The title’s a bit misleading, as you might think the legendary Don Daglow wrote this blog post. No. What I’m saying is this is a quick blog post before I interview Mr. Daglow at 4 PM, PST. Now two things: first, who’s Don Daglow and second what do I think of GDC so far?
Well, to the first, if you’ve ever wondered who made the first Star Trek computer game, or the first computer-based baseball game, or the first graphical massively-multiplayer online role-playing game, that’s Don Daglow. He created Star Trek in 1972, when this blogger was just 10 years old. Basically Don was making computer games before the advent of the home computer, and now, in a digital media age, his name is more golden than ever before. Daglow is constantly called on to offer his view of gaming and gaming design and its future. All this from someone who’s really a playwrite.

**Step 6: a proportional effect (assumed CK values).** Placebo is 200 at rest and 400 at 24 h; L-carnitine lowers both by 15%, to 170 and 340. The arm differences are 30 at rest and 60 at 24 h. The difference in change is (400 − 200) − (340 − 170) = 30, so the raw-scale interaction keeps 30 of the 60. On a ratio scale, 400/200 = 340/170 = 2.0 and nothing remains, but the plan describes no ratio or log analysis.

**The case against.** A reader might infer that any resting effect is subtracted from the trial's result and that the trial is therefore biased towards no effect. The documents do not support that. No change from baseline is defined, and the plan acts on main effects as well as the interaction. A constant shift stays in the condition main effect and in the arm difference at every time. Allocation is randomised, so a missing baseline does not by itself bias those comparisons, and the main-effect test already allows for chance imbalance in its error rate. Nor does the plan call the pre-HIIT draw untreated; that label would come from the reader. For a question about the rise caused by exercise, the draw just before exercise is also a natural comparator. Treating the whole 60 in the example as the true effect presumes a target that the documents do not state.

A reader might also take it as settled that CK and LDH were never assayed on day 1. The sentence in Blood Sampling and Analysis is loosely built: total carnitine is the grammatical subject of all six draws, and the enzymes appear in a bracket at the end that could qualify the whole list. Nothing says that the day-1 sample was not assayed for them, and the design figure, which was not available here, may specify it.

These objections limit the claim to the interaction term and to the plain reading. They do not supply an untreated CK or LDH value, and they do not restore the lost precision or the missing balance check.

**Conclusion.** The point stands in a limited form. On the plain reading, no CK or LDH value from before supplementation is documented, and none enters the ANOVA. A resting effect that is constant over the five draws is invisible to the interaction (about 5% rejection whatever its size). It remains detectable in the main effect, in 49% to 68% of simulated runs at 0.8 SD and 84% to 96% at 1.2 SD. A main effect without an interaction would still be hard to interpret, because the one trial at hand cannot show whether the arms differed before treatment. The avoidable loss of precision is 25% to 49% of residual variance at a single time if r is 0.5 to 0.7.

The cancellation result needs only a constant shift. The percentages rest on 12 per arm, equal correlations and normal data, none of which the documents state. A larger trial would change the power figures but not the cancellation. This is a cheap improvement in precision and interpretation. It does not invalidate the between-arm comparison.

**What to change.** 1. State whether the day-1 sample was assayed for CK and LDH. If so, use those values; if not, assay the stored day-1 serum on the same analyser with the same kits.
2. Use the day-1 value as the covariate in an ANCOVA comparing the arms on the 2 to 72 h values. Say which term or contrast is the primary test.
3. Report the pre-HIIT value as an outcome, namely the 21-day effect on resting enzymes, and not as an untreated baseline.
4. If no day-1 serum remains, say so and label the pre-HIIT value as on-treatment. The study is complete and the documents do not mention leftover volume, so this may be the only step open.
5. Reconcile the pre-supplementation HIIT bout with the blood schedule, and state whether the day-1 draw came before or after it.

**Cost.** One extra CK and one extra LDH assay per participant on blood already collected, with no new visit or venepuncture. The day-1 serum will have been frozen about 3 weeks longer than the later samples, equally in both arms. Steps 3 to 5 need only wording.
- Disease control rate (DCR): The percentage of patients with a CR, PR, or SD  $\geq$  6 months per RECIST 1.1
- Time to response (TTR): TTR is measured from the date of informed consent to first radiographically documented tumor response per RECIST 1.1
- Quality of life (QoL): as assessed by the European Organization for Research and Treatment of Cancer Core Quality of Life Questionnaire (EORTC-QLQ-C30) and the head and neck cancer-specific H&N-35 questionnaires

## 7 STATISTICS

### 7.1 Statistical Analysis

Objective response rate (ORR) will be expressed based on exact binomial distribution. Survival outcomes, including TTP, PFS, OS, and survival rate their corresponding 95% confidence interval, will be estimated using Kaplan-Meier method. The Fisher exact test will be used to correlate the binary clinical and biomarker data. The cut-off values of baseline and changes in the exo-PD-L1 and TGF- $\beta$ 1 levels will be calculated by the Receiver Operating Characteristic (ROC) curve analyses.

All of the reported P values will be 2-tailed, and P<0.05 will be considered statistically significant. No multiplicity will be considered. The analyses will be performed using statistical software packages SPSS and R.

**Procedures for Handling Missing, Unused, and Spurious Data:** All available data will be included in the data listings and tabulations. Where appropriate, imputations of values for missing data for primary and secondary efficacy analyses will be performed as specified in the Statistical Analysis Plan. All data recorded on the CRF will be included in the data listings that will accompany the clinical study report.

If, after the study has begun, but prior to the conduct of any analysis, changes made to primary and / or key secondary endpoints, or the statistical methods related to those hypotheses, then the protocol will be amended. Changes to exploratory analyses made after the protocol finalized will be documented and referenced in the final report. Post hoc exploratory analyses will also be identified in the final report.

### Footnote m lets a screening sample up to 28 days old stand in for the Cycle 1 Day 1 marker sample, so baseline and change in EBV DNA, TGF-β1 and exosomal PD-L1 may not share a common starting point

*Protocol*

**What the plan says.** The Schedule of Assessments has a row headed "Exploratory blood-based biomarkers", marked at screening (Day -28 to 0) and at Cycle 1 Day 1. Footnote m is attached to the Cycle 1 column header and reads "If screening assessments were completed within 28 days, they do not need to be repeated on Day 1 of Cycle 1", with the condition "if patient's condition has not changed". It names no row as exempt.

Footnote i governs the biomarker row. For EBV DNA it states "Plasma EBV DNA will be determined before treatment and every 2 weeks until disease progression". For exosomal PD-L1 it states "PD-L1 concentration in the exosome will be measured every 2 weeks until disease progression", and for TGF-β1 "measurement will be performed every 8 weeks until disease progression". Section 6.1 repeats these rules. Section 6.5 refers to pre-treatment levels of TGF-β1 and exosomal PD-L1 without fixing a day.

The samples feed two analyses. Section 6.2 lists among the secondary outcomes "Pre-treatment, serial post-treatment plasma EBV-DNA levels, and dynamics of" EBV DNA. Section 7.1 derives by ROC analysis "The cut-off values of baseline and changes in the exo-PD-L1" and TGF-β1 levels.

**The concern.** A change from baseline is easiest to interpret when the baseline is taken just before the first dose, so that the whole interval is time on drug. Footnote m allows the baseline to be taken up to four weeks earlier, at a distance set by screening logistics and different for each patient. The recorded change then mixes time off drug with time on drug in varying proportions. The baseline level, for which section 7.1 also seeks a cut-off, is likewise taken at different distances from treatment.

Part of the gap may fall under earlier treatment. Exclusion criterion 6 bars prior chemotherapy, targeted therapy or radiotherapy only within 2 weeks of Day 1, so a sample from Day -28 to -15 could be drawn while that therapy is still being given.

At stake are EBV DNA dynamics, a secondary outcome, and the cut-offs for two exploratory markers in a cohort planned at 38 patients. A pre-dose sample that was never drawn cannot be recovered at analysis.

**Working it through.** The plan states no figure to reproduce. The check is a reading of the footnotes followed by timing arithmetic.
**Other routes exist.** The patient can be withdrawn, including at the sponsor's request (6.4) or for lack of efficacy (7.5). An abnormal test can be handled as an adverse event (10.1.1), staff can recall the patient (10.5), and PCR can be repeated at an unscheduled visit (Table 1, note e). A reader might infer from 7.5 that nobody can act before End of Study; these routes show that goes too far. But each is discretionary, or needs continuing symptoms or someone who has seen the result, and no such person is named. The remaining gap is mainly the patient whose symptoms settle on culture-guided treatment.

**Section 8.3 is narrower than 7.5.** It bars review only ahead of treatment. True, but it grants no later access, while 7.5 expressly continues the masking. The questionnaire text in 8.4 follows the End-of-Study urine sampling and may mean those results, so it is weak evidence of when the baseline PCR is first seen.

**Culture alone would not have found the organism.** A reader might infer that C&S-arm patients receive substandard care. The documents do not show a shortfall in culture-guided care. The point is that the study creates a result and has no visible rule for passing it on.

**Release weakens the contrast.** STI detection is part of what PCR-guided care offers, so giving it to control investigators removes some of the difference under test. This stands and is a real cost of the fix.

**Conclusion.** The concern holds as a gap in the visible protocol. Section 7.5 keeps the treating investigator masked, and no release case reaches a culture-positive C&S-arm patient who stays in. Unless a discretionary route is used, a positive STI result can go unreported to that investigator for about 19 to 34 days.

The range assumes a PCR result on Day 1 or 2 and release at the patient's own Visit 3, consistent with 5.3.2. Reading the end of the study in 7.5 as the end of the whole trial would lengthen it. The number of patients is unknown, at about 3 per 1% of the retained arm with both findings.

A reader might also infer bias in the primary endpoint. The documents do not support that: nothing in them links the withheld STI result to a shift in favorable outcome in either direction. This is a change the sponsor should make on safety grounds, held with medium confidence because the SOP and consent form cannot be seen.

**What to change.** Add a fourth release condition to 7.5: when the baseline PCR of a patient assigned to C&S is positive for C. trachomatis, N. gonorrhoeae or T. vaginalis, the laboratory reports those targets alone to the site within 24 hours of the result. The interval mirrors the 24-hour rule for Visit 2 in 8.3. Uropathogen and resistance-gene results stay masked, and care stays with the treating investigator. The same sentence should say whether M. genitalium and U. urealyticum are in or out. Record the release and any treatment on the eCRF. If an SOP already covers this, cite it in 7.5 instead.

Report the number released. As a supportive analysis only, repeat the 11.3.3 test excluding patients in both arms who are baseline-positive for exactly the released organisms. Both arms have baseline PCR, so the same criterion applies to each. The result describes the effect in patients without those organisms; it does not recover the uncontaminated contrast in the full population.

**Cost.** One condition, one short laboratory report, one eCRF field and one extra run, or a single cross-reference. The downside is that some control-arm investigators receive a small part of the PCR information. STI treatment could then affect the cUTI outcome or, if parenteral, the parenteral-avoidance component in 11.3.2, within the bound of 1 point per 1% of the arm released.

That’s who I’m meeting at 4 PM.
But, and as lofty as Mr. Daglow’s profile is, there’s a lot more to the GDC 2012. First, the one thing all veteran attendees point to is that it’s just much bigger this year than in 2011. And since the cost to book space in the Exhibit Hall has not decreased, that can only mean the economy’s turning around.
GDC A Networkers Paradise
Where E3 is more for comsumption of games – well, consumers – GDC is business-to-business. One person I talked to at length about the gaming industry and his firm, was John C. O’Neill, the President and CEO of Spark Plug Games. I met John via an introduction courtesy of my good friend J. Randy Gordon, who’s probably the best raw connector of people in the gaming industry. In this Tout, John explains what Spark Plug Games is:
There’s a lot of funny occurences, too. Like this Tout!
Ok, off to see Don!